In other words, people fabricating, imagining, dreaming, is probably a good thing on these kinds of sites. Fortunately and as mentioned before, it’s possible (with other NextStage tools) to zero-in a bit more and know if visitors are purely fabricating or merely allowing their imaginations to run wild.

Wiki Contributors, Truth, False Information and Personal Information, Part 8

This section deals with contributors to wikis. The wikis monitored in our system are mostly internal and corporate, in many cases the companies asking NextStage to monitor their inhouse wikis are exploring the use of wikis along with other new media methods of B2E interactions.

Do wiki contributors really know what they're writing about

I think an appropriate subtitle — at least something businesses wanted to know — is whether or not wiki contributors really knew what they were writing about when entering information into a corporate wiki.

I need to clarify at this point that NextStage’s tools don’t know if someone is telling objective truth or not. Our tools can only identify if the person entering the information believes the information is true or not. This is subjective truth. In other words, this tool can determine is someone is intentionally fabricating information. This is a similar problem that criminal investigators and forensics experts deal with routinely; the witness believes what they’re redacting is accurate even if there’s massive contrary information available.

Subjective truth is a valuable tool in a lot of instances. For example, one of the greatest problems facing lots of industries today has to do with whether or not their knowledge-base will be maintained as workers retire, move on, etc. This concern is one reason many corporations are studying wikis as tools for collecting, categorizing and distributing knowledge before it walks out the door and is lost forever.

This NextStage tool allows wiki monitors to note that a given individual strongly believes the information they’re providing is accurate and actionable (a good combination in most instances).

All that offered, this chart indicates that across all wiki sites NextStage is monitoring contributors believe they are either telling the complete truth with their entries or are unsure. Nobody is fabricating information (also a very good thing to know when dealing with a corporate knowledge-base).

Truth, False Information and Personal Information Finale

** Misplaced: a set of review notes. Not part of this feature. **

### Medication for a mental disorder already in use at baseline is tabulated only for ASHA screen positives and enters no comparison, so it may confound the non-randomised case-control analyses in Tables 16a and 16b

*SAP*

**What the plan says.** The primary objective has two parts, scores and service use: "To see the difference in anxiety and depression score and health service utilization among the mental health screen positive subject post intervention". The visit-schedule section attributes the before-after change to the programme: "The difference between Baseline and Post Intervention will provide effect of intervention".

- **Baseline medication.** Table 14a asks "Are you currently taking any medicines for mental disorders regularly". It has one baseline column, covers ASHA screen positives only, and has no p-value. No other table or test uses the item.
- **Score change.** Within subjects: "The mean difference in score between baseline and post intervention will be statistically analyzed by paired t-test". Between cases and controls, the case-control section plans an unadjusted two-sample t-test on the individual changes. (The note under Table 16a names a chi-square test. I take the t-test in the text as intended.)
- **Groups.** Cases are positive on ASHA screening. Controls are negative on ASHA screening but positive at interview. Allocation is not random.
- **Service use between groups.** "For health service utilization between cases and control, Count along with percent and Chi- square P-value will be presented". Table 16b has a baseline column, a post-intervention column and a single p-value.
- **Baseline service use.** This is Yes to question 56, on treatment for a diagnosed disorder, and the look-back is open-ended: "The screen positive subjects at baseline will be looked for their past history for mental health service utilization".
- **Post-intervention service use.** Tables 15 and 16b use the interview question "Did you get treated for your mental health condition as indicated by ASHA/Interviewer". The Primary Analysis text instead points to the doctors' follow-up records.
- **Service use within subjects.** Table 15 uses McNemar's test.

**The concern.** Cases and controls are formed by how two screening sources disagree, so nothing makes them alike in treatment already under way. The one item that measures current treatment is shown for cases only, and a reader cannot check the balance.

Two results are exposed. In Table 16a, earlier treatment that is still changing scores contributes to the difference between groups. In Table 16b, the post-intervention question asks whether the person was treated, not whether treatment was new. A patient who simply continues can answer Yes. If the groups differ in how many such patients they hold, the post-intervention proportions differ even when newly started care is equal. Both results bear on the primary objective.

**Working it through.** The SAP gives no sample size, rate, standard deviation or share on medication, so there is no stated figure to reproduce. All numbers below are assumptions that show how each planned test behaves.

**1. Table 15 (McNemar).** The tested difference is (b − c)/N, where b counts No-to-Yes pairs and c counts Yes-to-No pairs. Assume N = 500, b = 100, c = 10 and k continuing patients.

I thought it might be useful to close out this arc with a review of NextStage’s findings across several verticals. Let’s start back with visitors to B2B sites. Across all general B2B sites in the NextStage system visitors are more truthful when entering information into the site and comfortable navigating the site than not.

Next up is visitors to B2C sites. As above, across all general B2C sites in the NextStage system visitors are not only more truthful than their B2B cousins, visitors are convinced they’re not fabricating information and are largely comfortable with the sites they’re navigating.

People seem to be either uncomfortable when commenting on blogs or fabricating information outright. I’m shocked, aren’t you?

We also considered a “glom”, meaning it covers all sites in our system. We analyze information from several sectors, verticals and markets, some with only one client and others with several, therefore this glom truly is a glom, an amalgam, of visitors. Think of a delicious stew that has great subtlety and is wonderfully filling and you have the idea.

Visitors to online insurers are incredibly truthful in filling out forms and navigating insurance sites. Good job and nicely done, online insurers (at least those in our system), you’ve managed to build rapport and create relationships with your online visitors that insures comfort and honest dealings. Hooray for you!

Online medical and pharma sites is where we recognize that these reports show more than just visitor truth and fabrication, they also display comfort and discomfort with the information presented on a site. Here we learn that many visitors to these sites are telling the truth when filling out forms and also uncomfortable, perhaps in a state of physical or emotional distress, with their need to be on such sites.

High-end vacation sites demonstrate one of my more fun findings to share with NextStage clients; those who offer high-end vacations. Why is this fun? Because while it might look as if most visitors to these sites are either uncomfortable or making something up, it’s more likely the case that they are imagining themselves taking part is some stimulating adventure scenario (I know I could use one right about now…) and that active imagination would be registered as fabricated information.

Our last chart dealt with people entering information into corporate wikis. The large majority of people entering data into corporate wikis believe they’re offering accurate information. More importantly, nobody entering information into the corporate wikis NextStage is monitoring believes they’re making up information.

This report is offered as NextStage Veritas Gauge. Hate to think I spent a month calibrating and verifying data from various sources, perfecting the math, so on and so forth, for nothing.


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What does NextStage do?

Once again I was asked “What does NextStage do?”

This is an agonizing question for me. People expect a short, quick, succinct answer. I give them what I believe is a short, quick, succinct answer, “NextStage does research” and the conversation spirals downward from there. This happens a lot, the spiralling. I described it in The NextStageologist on Mars and Second Life? I don’t find you interesting in Real Life